Improving Weather Prediction Accuracy | StarTalk


NEIL DEGRASSE TYSON:
You know what we have? We have a video dispatch from an
actual local news meteorologist to help us explain how they
make their predictions happen. Let’s check it out. NICK GREGORY: Hello, Dr. Tyson. Nick Gregory here at
the Fox 5 Weather Center in New York City. Coming up with a weather
forecast with all the raw data we get from NOAA
and other sources, really is a science– huge
amounts of data that get plugged into various
computer models, which then present a solution. We take that solution,
apply our own knowledge of past weather events,
and predict what we think is going to happen. For example, let’s
see how we would predict a potential blizzard. So we would start to look
for those weather trends. What would they be? Let’s say high pressure
ridging in from eastern Canada. We would then look to
the computer models to see what type of jet stream
pattern would be in play, and would this trough
of low pressure be along the East
Coast, potentially with this jet stream riding
up the Eastern Seaboard? Pockets of energy then started
moving across the country, this upper-level energy, that
once it reaches the East Coast, sets the potential
for a storm to develop right in this location. That storm could then intensify
and turn into a nor’easter, and eventually track up
along that jet stream track, leaving a swath of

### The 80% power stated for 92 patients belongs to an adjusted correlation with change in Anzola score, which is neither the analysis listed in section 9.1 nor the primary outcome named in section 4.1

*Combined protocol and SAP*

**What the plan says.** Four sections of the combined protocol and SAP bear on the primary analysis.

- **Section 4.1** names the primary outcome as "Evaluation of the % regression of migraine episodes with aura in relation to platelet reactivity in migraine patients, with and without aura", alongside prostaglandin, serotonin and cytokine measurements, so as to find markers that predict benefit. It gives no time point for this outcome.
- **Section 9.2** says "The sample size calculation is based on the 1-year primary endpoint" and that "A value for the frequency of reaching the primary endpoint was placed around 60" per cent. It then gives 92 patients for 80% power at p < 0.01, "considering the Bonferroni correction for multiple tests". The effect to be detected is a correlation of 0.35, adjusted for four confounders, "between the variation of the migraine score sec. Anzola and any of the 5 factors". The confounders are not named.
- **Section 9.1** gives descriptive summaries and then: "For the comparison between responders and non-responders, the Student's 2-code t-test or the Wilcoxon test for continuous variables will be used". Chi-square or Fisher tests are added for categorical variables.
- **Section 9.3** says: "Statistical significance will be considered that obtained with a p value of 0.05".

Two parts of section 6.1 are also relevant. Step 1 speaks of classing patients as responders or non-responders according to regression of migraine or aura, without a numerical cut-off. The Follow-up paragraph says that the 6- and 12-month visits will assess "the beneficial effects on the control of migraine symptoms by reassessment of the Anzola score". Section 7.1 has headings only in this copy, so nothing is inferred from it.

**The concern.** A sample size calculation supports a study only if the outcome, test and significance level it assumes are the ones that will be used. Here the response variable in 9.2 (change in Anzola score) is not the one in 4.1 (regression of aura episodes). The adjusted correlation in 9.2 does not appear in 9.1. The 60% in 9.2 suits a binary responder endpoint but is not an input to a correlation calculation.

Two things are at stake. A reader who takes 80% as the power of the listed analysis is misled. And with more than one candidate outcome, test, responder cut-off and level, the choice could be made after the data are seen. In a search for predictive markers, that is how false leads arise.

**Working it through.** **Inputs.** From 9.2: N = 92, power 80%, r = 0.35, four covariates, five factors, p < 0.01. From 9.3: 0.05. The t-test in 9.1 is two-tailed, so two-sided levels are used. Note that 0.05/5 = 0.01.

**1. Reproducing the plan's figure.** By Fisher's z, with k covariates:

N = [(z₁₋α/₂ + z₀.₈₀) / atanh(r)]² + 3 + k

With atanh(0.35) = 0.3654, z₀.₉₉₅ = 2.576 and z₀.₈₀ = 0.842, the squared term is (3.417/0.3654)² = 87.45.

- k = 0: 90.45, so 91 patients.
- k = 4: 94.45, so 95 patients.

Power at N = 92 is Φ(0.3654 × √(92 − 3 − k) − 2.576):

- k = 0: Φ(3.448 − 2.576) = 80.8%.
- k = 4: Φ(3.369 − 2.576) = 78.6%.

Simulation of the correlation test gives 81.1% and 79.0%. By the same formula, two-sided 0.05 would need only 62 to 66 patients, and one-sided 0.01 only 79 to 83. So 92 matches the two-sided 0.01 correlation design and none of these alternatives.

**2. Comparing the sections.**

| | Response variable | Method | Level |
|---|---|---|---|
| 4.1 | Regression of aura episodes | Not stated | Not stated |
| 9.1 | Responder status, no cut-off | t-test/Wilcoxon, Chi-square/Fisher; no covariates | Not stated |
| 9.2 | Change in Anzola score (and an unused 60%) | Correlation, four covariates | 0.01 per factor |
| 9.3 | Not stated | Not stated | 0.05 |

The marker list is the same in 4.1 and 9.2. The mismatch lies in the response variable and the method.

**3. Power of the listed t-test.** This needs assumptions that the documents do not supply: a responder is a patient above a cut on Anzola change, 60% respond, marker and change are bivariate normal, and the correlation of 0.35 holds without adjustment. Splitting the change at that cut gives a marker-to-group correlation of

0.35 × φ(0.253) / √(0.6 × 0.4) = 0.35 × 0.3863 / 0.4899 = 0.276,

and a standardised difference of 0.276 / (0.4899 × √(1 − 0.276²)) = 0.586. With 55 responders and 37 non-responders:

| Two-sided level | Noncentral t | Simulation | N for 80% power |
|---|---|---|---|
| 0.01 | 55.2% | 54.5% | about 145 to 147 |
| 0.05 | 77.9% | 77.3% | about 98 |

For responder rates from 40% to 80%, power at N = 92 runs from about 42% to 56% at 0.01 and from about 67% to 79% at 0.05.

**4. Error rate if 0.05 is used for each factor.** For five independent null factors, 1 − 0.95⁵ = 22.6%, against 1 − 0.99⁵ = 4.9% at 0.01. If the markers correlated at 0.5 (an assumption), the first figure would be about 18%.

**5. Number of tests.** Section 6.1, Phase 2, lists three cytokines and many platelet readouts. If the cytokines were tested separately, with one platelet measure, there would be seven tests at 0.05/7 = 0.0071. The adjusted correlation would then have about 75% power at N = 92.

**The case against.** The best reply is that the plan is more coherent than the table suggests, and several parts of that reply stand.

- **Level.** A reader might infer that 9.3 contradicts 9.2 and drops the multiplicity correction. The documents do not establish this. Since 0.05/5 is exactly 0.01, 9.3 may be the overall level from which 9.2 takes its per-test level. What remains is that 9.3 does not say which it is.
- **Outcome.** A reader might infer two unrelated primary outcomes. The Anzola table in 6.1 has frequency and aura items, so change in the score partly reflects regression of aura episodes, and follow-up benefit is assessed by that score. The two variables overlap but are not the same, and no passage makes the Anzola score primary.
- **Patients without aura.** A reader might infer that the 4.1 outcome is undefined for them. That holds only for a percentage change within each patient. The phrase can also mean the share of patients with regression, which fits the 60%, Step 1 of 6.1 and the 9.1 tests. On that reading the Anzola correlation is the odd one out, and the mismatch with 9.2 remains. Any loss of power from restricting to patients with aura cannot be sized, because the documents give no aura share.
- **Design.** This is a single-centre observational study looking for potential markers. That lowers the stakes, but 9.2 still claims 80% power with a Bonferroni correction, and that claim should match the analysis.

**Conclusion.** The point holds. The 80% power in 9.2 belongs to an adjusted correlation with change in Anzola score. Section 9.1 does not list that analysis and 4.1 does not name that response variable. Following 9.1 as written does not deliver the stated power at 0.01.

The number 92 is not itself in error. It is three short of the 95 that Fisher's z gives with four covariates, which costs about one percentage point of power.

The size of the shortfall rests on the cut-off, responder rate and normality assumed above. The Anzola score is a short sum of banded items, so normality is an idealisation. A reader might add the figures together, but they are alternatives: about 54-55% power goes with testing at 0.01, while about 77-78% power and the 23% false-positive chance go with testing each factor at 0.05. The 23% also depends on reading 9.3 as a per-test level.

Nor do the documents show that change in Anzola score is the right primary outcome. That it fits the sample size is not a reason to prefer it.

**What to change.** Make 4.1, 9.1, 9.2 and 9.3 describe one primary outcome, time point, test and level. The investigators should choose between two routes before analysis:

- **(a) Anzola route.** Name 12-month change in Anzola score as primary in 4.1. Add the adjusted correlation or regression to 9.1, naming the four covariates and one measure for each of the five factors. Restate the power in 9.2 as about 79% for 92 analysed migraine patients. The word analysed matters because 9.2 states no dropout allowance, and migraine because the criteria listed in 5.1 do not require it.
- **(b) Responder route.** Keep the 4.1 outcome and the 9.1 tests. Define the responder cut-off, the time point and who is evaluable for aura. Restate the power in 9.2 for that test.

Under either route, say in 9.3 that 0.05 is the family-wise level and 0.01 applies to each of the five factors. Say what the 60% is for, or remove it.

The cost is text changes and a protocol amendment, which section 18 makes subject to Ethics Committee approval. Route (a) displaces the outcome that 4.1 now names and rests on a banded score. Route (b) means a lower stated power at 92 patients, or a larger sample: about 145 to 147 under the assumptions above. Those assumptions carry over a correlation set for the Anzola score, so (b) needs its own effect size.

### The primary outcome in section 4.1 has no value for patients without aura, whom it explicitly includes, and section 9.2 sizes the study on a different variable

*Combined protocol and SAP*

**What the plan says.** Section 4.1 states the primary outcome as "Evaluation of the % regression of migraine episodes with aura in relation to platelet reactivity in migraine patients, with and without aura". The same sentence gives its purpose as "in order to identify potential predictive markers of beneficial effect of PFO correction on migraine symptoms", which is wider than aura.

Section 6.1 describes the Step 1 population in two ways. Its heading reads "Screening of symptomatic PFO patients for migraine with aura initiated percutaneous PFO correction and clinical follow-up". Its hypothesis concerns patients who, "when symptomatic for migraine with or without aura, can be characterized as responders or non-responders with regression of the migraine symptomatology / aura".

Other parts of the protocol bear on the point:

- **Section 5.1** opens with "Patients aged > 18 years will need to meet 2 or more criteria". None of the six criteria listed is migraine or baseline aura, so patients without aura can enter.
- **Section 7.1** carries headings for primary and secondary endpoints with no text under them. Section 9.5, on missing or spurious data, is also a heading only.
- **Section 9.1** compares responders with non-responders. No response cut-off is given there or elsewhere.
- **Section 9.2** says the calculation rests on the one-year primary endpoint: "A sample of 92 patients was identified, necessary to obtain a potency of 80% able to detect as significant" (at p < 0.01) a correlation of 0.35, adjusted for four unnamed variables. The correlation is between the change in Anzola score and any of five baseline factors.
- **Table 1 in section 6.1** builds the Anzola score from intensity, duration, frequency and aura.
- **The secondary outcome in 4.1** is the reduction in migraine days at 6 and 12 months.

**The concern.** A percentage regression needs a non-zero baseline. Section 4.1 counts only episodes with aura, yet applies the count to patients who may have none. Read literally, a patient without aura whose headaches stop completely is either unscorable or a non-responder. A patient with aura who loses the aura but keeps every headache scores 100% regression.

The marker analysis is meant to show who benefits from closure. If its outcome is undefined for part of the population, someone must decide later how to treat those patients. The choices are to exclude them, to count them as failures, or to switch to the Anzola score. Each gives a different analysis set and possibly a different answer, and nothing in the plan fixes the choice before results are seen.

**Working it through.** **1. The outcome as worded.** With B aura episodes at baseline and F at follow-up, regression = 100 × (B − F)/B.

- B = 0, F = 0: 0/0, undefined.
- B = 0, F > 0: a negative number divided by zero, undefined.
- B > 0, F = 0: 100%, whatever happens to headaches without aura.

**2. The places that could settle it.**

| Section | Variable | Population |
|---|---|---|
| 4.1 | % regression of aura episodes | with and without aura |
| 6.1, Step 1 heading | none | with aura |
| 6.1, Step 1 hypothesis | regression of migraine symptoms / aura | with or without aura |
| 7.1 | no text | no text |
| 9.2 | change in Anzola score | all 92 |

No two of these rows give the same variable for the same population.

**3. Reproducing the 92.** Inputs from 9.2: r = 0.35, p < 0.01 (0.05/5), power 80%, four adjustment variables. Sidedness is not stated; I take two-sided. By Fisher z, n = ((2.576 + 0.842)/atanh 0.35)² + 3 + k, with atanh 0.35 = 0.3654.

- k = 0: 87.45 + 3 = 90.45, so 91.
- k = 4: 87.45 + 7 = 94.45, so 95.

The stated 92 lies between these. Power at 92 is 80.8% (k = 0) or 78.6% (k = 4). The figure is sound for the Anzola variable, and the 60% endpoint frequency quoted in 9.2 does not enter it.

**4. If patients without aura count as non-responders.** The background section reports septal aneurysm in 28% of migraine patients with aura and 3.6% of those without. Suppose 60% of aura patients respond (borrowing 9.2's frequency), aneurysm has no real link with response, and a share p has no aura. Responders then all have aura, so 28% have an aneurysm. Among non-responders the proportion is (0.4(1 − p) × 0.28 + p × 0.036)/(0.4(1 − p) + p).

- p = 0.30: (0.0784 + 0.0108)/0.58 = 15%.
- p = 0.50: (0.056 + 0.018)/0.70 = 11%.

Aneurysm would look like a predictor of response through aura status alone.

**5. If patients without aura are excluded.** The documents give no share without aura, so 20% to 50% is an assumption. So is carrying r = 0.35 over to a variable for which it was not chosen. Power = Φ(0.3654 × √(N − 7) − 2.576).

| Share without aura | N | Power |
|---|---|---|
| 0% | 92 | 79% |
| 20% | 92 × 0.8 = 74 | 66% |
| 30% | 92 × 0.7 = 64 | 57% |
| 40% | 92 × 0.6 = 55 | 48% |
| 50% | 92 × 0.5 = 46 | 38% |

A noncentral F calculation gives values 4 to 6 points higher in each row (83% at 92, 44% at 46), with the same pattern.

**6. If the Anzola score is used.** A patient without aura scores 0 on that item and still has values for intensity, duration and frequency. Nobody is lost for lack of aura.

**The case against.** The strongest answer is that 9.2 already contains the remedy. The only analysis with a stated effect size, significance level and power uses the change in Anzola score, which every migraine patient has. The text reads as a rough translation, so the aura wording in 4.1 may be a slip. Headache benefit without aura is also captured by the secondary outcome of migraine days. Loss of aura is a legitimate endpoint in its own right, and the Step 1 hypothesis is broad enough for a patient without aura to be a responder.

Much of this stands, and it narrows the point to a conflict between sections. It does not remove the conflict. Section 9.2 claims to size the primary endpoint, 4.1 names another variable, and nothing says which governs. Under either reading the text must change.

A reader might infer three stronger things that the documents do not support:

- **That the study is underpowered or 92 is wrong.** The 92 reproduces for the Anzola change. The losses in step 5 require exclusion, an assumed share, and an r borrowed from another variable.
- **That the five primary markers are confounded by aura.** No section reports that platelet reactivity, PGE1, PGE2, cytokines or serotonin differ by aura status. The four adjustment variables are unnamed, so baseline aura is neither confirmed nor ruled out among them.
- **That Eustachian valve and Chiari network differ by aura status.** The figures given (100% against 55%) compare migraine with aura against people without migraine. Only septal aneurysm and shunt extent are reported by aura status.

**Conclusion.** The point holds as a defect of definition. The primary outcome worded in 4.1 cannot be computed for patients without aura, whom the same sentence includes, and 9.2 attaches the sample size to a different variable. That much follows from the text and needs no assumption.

heavy snow alongside. So there you have it. Perhaps not the most
accurate forecast, but we do work with
science and technology so that forecast will
improve over time. NEIL DEGRASSE TYSON: Cool.
I know this guy. I mean, he’s our
local weather guy. It’s nice you
threw him some work. [laughter] NEIL DEGRASSE TYSON:
So to improve accuracy, it’s not just an
academic exercise. It matters. And what’s the biggest
reason why we need accurate disaster forecasts from you? RADLEY HORTON: Well, for one
thing, it saves lives, right? I mean, if we can
know that a hurricane is going to explosively gain
in strength and advance. We can get people out
of the way in time, for example, if we can
better forecast tornadoes. It’s also big business, right? If we can help inform people on
when they should plant crops, inform investments on
how much money should be spent on heating fuels,
or something like that, for a winter. So there’s real
economic implications and human lives at stake.